The International Court of Justice (ICJ) is expected to deliver its ruling today on whether to order Israel to stop its military operations in Gaza, as part of a case brought by South Africa alleging that Israel is committing genocide against the Palestinian people.
The case, which opened two weeks ago, has sparked intense debate and controversy, as both countries presented their arguments before the 17 judges of the UN’s top court. South Africa, which strongly supports the Palestinians, accused Israel of violating the 1948 Genocide Convention, which defines genocide as acts intended to destroy, in whole or in part, a national, ethnic, racial or religious group.
South Africa asked the court to issue nine provisional measures, including a halt to military activity by Israel, the withdrawal of Israeli forces from Gaza, the lifting of the blockade on Gaza, the protection of civilians and humanitarian workers, and the provision of food, water, medicine and other essential supplies to the population of Gaza.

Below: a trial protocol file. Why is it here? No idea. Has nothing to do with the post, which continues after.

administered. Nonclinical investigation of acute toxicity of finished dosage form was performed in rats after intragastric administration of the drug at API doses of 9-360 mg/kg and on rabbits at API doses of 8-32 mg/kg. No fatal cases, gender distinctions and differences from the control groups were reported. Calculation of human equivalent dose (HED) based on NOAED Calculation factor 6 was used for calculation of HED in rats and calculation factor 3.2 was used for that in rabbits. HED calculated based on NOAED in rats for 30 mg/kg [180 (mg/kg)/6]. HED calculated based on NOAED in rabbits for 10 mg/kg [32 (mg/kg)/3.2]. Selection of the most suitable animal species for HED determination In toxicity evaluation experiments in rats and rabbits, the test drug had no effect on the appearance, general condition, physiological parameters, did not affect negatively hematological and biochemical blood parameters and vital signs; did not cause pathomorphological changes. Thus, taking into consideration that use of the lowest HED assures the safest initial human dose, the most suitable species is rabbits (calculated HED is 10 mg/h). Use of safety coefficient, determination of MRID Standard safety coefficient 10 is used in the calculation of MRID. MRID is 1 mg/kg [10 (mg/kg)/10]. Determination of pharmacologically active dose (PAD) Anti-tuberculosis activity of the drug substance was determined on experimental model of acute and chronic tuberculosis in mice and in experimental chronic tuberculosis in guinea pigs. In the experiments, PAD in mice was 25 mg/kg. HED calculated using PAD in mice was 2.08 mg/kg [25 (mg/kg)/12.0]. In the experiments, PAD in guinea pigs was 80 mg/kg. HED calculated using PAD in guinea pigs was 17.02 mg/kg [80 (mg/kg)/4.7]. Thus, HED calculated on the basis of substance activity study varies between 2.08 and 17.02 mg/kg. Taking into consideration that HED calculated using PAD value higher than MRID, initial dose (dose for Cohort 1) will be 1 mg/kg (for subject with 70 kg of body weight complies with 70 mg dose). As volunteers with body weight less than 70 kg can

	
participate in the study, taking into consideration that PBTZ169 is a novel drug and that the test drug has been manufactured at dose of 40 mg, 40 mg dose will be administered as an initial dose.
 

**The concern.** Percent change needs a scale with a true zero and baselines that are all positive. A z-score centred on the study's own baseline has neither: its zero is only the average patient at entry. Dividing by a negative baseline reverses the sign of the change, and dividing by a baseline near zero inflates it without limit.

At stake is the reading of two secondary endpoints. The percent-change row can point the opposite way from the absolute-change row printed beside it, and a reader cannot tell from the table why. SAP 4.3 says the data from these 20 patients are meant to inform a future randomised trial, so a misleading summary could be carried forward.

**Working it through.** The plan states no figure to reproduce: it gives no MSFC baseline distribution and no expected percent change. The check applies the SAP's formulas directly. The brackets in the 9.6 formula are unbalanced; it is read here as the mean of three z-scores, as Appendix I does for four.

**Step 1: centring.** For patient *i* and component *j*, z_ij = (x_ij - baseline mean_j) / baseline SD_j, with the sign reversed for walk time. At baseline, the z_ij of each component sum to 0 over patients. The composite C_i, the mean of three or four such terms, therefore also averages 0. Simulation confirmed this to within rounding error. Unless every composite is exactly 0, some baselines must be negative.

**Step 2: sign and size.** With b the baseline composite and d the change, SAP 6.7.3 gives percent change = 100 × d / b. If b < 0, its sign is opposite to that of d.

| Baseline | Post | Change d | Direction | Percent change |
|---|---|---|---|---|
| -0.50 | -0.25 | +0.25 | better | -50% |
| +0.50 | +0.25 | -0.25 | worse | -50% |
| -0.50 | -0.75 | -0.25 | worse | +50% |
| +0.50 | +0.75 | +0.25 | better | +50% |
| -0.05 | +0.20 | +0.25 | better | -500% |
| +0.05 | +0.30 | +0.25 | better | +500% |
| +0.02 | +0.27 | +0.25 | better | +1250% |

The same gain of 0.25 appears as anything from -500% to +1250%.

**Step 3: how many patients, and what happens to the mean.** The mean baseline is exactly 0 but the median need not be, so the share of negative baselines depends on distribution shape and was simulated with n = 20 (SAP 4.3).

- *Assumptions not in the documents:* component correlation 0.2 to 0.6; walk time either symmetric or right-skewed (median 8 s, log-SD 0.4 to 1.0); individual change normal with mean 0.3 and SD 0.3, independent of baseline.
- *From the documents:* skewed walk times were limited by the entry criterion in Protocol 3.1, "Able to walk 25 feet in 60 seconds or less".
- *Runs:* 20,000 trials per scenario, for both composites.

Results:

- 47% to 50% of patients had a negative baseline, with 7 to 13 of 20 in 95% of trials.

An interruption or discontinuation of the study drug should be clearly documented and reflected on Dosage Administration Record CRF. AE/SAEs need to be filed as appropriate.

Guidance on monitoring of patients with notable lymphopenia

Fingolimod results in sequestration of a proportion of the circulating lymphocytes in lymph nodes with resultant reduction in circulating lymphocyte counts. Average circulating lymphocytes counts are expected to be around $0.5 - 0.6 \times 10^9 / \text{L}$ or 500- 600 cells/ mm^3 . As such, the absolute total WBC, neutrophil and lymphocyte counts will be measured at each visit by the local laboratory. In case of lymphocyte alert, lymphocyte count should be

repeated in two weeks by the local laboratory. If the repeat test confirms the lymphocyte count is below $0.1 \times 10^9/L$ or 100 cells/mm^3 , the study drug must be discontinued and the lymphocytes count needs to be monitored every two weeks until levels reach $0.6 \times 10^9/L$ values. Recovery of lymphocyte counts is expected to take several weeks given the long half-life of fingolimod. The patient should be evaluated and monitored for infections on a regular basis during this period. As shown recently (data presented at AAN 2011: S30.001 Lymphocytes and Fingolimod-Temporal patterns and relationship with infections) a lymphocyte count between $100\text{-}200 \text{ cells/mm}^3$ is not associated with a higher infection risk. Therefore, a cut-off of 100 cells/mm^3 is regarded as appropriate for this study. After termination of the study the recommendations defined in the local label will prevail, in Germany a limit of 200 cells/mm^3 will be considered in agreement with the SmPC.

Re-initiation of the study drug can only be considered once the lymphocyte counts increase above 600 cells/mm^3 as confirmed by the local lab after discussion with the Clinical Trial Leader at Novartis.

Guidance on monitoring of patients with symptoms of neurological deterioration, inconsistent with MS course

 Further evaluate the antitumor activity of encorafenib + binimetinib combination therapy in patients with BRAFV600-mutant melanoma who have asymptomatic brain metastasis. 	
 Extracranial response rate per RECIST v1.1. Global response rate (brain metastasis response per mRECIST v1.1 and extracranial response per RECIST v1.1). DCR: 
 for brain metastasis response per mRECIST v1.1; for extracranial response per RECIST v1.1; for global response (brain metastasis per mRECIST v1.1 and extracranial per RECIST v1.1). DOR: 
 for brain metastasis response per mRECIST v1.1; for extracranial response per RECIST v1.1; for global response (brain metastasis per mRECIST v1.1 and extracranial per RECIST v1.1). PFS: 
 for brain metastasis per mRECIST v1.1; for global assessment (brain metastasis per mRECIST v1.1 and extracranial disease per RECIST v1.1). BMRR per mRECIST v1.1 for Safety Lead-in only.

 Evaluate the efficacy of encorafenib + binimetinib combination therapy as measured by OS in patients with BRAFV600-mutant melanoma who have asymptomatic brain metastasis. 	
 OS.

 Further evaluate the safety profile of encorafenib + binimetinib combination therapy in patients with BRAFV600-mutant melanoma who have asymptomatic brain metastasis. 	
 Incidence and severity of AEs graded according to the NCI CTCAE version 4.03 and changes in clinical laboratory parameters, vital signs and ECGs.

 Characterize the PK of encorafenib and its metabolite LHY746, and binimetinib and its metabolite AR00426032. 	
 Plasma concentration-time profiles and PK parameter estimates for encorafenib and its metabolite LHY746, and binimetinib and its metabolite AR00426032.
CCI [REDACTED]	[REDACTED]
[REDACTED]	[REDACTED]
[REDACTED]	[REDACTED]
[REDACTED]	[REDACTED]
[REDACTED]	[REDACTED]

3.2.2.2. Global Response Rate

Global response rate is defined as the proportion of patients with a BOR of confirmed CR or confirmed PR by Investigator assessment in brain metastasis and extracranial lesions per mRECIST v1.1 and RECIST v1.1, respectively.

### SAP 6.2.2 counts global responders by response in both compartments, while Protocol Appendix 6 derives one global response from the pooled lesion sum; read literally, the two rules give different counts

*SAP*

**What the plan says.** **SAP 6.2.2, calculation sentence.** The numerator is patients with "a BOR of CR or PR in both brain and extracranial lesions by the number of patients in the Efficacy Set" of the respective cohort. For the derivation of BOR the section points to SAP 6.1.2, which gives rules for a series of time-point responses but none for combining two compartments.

The ICJ’s ruling, which is expected to be announced at 10:00 GMT, will be legally binding, but not enforceable by the court. However, it will have significant political and moral implications, as it could increase the pressure on Israel and the international community to find a peaceful solution to the conflict, which has claimed more than 25,000 lives and injured tens of thousands more, according to the Hamas-run health ministry in Gaza.
The ruling could also pave the way for further legal action against Israel, such as sanctions, reparations, or criminal prosecution, if South Africa decides to pursue the case to its final stage, which could take years.